September 16, 2019

Sperm donors have been promised anonymity for a century. Then came 23andMe.

Daily Briefing

    Sperm banks have long promised donors that they can donate anonymously—but the rise of consumer genetic testing has "forced a reckoning" for the sperm donation industry, Meghana Keshavan reports for STAT News

    Related: What providers need to know about genetic testing

    Why sperm donation has historically been anonymous

    Donor anonymity has been a longstanding practice ever since sperm donation began in the 1800s, largely because of the historical stigma attached to infertility. "The fear, apparently, was psychological—it was believed [that revealing a donor's identity] might cause 'irreparable harm' to the marriage and to the child," Keshavan writes.

    But as fertility treatments improved, attitudes toward infertility started to change. Further, Robin Baird, chief legal counsel at the sperm bank Cryobio, said that "the demographic that uses donor sperm has changed," as the population has become more accepting of different kinds of families.

    Even so, the majority of sperm donations have remained anonymous, and for many donors "the promise of anonymity has carried great weight," Keshavan writes. Most donors are "in college, or in graduate school, when they donated sperm," with no intentions of raising or connecting with their offspring, according to Keshavan.

    The death of anonymity?

    But lately, clinics have found it difficult to ensure anonymity for donors, including past donors. 

    That's because affordable genetic tests from sites like 23andMe and Ancestry.com are making it easier for consumers to reconnect with blood relatives, "including some who never intended to be found," such as sperm donors, Keshavan writes.

    "Nobody could have anticipated 15 years ago that somebody could find out—because one of their cousins took a 23andMe test—that they're the offspring of some sperm donor in, say, Seattle," said Peter McGovern, a professor of reproductive endocrinology and infertility at Rutgers New Jersey Medical School.

    Last year, for instance, Danielle Teuscher, a mother from Portland, signed her family up for 23andMe. She was curious about the genetic background of her six-year-old daughter Zoe, who'd been conceived using gametes purchased from Northwest Cryobank.

    The results identified the mother of the sperm donor she used to conceive Zoe. But when Teuscher reached out to the woman, she received "a curt response," Keshavan writes. Two weeks later, Teuscher received a cease-and-desist letter from the sperm bank that included a potential $20,000 fee.

    The letter said Teuscher was in "flagrant violation" of her contract with the bank, which denied her the ability to directly search for or contact the donor. The bank then revoked Teuscher's access to four additional vials of the donor's sperm, which she'd already purchased.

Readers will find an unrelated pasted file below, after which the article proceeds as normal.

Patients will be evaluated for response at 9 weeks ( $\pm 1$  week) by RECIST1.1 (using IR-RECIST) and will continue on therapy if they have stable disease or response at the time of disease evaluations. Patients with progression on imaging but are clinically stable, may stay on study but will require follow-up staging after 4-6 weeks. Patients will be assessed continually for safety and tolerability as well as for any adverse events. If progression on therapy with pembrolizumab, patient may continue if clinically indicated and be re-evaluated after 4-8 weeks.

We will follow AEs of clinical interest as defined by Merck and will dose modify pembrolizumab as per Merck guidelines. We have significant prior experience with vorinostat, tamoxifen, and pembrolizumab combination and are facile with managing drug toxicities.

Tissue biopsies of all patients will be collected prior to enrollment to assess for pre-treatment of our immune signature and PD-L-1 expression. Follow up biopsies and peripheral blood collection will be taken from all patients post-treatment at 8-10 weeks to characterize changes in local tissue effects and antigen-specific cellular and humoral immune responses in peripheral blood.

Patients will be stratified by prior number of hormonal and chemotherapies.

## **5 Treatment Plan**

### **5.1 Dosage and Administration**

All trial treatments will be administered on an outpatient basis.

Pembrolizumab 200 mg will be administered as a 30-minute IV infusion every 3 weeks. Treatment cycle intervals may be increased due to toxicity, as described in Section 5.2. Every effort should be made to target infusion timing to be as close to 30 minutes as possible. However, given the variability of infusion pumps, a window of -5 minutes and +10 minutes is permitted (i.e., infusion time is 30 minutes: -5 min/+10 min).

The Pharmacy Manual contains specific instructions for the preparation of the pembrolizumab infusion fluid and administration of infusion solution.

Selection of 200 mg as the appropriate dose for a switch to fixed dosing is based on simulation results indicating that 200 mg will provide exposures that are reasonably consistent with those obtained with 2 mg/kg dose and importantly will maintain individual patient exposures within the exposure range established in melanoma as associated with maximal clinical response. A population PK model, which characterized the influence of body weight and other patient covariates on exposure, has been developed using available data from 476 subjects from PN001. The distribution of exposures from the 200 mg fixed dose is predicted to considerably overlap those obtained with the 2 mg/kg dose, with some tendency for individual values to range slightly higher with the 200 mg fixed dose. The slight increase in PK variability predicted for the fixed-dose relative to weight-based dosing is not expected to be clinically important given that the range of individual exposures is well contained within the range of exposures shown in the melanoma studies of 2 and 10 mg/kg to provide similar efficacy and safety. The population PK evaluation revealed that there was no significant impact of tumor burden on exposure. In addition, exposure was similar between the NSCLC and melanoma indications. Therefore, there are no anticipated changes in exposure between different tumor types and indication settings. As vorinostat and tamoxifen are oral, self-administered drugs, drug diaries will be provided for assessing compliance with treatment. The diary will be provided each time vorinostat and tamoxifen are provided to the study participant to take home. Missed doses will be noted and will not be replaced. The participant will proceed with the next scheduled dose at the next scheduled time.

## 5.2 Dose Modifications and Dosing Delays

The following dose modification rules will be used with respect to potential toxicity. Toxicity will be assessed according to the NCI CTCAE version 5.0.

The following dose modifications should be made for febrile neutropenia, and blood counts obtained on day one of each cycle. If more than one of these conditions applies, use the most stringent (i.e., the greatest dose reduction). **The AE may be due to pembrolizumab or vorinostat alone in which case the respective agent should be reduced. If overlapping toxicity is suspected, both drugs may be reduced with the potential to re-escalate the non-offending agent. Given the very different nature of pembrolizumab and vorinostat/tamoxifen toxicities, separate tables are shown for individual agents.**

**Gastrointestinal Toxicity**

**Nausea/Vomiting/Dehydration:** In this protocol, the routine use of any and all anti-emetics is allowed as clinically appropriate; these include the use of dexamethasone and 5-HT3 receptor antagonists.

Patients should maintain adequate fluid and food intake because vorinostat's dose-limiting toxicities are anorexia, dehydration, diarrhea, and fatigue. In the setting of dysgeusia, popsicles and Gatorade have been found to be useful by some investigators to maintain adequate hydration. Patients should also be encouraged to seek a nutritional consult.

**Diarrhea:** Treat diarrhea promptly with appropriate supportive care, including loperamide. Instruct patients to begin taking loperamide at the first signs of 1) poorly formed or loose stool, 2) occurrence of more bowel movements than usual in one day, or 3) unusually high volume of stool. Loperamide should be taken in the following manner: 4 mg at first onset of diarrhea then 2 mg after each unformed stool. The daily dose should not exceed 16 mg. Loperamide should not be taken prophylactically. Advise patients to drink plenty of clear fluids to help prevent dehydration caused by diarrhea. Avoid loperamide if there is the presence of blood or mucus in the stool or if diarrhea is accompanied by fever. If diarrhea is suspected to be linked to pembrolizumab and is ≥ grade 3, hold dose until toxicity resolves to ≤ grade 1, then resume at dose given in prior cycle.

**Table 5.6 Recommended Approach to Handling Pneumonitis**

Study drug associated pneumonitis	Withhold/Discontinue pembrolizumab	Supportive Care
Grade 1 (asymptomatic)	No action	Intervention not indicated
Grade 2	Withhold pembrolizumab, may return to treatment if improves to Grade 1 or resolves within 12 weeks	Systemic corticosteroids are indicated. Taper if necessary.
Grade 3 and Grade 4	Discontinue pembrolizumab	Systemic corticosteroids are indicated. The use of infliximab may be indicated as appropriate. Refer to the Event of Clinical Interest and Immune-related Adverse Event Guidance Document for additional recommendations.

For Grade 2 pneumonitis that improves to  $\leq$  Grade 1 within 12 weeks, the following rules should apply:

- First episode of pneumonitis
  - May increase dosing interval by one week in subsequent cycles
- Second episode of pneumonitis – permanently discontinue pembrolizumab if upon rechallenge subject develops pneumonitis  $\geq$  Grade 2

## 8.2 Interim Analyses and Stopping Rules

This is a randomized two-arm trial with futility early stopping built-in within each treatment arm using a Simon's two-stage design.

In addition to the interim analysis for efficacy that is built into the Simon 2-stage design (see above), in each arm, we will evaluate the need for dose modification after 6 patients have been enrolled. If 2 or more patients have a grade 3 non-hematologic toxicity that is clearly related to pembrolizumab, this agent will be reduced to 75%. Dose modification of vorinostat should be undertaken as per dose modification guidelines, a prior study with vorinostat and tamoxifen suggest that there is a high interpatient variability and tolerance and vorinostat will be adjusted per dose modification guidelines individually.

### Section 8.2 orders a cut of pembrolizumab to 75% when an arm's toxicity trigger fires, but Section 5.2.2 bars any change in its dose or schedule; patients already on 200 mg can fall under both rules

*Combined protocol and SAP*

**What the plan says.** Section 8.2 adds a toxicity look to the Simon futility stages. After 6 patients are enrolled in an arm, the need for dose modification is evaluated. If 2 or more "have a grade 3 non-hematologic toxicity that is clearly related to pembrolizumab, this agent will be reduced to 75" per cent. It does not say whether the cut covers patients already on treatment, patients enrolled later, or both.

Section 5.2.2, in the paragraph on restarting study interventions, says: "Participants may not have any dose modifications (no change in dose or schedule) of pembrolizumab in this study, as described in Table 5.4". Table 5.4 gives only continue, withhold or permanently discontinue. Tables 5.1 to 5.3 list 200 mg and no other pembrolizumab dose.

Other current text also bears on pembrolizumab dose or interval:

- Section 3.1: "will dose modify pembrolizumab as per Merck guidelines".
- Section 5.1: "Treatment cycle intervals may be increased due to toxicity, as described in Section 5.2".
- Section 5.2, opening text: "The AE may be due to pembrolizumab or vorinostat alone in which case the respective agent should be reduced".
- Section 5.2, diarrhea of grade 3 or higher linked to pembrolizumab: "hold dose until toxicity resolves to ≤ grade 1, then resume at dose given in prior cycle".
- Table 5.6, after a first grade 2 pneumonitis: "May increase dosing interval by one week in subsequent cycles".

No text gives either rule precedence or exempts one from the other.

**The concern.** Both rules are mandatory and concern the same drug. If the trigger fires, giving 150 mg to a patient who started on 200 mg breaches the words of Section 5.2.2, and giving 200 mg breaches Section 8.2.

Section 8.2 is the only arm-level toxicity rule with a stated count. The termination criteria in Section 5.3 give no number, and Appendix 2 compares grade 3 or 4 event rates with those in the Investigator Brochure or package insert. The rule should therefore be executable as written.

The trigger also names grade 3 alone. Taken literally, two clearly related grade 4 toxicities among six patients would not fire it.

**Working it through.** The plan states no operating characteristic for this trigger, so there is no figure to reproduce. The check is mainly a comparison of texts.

What the end of anonymity means for the sperm donation industry

    In the face of consumer genetic testing, many clinics for the first time are revising their policies to inform donors that their "anonymous" donations will never truly be anonymous.

    In fact, some clinics have implemented "open ID" donations that inform donors that their children could connect with them when they turn 18 or sooner if both parties consent. One study found that between 2006 and 2015, the number of sperm donor programs with an open ID program jumped from about 33% to more than 50%.

    Joanna Scheib, a professor of psychology at University of California, Davis, said the number will likely continue to grow. "There's been a slow realization among sperm banks that this generation of children is very tech-savvy: If they want to know who their donor is, they'll find out," she said. "You have to have your head in the sand if you don't think information is becoming more and more available."

    Some experts worry that, when donors can no longer be credibly promised anonymity, donations may decline significantly. "There's no doubt that it's easier to recruit a potential sperm donor if you tell him he can be anonymous," said Fredrik Andreasson, a top executive at Seattle Sperm Bank.

    In fact, research has shown that countries where anonymous donations are no longer illegal often have a shortage supply of willing donors. But some people argue that it's time for the promise of anonymity to end.

    "It's not like they're creating widgets in a factory … this is an industry creating human beings, so you'd think there would be more accountability and ethics," said Wendy Kramer, founder of the Donor Sibling Registry, who conceived her son Ryan using donor sperm. "The lack of regulation and the lack of oversight has had real ramifications" (Keshavan, STAT News, 9/11).

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